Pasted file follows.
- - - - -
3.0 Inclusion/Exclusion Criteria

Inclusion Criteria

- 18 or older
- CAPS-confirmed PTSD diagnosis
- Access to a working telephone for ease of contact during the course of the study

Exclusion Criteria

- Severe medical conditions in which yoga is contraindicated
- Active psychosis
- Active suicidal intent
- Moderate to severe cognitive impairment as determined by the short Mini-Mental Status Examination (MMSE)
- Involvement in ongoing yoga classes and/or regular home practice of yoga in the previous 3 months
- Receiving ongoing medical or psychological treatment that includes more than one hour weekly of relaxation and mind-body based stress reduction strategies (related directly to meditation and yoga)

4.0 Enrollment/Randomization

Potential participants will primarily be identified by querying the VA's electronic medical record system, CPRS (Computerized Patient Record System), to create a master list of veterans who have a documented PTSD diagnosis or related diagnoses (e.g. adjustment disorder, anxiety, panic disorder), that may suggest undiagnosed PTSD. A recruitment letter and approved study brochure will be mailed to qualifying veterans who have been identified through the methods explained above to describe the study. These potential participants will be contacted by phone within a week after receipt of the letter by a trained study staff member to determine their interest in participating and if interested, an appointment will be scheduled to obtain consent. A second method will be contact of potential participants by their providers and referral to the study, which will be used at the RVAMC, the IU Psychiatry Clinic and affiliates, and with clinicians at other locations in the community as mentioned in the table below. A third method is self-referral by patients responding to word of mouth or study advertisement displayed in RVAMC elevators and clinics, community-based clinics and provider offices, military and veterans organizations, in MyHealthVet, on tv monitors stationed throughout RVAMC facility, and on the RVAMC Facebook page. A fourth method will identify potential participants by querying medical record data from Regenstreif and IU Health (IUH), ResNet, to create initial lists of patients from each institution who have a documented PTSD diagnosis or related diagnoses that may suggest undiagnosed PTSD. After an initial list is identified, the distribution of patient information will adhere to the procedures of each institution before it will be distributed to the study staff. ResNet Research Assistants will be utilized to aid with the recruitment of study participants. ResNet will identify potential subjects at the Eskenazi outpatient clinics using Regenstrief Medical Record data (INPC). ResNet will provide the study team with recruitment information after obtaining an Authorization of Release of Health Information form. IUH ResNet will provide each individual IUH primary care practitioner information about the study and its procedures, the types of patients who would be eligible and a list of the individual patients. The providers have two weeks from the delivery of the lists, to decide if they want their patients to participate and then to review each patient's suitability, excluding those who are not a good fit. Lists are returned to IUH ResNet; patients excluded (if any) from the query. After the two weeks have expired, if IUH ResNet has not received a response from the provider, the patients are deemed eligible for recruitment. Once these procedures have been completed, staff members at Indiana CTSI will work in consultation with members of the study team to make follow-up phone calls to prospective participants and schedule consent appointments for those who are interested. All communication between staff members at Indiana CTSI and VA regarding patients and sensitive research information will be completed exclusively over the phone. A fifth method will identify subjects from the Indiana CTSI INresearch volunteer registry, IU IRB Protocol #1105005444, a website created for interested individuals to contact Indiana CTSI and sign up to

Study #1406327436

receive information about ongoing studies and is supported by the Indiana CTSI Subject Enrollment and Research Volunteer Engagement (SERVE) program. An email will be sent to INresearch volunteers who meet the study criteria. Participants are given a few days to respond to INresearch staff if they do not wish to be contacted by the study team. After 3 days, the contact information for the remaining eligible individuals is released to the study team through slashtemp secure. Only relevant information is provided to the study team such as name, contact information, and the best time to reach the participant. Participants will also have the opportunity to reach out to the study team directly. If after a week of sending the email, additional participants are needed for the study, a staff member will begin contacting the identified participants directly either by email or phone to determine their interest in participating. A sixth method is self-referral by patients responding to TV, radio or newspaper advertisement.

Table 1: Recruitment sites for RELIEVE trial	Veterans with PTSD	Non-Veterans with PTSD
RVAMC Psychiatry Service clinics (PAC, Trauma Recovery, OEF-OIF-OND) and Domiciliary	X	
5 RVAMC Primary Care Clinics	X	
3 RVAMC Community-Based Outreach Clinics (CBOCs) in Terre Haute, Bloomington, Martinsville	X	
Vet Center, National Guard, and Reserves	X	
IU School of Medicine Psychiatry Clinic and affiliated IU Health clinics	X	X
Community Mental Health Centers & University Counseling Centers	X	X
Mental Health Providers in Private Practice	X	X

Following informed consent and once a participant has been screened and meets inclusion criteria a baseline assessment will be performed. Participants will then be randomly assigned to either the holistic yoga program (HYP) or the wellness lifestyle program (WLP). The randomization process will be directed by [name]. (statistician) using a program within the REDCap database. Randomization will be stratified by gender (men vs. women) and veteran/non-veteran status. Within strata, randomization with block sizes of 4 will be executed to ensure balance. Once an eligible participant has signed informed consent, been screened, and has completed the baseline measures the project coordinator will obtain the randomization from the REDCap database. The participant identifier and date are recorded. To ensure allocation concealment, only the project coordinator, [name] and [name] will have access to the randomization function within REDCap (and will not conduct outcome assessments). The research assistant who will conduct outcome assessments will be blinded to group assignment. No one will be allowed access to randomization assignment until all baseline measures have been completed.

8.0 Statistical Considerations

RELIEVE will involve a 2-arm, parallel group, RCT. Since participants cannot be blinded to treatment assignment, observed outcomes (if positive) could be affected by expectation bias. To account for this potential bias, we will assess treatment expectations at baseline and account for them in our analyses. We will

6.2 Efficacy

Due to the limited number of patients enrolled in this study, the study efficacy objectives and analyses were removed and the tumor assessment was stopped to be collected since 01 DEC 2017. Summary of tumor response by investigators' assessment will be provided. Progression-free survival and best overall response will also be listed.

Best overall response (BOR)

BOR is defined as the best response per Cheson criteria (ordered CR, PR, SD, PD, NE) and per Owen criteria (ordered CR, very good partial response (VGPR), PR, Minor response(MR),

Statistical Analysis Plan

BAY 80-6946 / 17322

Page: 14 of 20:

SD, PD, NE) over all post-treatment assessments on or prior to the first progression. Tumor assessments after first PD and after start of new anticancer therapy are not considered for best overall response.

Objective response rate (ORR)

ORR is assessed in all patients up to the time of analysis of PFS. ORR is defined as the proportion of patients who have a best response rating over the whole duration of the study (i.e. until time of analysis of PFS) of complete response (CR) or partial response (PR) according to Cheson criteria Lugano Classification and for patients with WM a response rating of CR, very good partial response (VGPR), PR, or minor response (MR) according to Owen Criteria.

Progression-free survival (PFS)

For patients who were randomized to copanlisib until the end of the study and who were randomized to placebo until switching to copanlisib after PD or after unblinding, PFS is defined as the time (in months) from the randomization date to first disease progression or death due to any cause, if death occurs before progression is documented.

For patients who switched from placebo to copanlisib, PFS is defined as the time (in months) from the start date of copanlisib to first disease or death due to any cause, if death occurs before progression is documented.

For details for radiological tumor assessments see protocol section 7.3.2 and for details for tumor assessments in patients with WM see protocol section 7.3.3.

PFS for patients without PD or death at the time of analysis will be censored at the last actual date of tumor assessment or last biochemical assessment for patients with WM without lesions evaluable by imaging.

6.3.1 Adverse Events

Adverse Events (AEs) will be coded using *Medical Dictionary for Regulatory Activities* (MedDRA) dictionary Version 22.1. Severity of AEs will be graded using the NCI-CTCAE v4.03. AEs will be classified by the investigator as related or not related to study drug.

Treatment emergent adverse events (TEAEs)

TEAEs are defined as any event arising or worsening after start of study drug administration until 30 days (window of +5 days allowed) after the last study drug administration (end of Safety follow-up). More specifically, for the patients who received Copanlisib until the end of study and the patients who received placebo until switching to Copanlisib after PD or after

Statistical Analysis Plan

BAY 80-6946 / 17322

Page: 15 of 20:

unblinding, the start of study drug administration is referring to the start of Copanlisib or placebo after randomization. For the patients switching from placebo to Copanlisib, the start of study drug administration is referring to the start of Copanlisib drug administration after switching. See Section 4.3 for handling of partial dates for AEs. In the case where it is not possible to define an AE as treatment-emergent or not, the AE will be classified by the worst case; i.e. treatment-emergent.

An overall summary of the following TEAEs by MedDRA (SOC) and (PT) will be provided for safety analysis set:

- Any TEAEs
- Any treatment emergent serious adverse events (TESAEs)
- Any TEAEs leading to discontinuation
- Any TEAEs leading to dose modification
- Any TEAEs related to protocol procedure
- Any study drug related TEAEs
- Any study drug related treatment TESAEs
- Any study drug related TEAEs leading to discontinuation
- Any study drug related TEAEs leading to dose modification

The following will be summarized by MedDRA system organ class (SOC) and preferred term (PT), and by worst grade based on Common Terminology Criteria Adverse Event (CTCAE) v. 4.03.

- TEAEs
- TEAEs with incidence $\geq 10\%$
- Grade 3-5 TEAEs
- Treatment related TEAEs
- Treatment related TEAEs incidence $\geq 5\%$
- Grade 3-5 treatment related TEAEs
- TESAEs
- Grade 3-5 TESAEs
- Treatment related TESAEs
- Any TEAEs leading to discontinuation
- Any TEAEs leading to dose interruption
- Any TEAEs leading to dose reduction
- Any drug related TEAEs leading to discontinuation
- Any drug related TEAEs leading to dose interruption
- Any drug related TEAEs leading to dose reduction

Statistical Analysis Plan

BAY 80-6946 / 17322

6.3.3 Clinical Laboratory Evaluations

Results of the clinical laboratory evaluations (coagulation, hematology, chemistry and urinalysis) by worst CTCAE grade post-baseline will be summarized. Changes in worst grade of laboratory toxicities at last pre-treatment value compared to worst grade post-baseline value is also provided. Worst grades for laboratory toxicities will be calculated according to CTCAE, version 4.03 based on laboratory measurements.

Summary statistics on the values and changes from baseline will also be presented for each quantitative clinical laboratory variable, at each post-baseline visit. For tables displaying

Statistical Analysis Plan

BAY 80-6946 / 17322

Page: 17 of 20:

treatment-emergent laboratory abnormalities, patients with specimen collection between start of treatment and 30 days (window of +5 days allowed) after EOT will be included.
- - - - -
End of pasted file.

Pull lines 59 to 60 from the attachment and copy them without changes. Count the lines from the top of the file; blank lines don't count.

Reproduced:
- Any study drug related TEAEs leading to discontinuation
- Any study drug related TEAEs leading to dose modification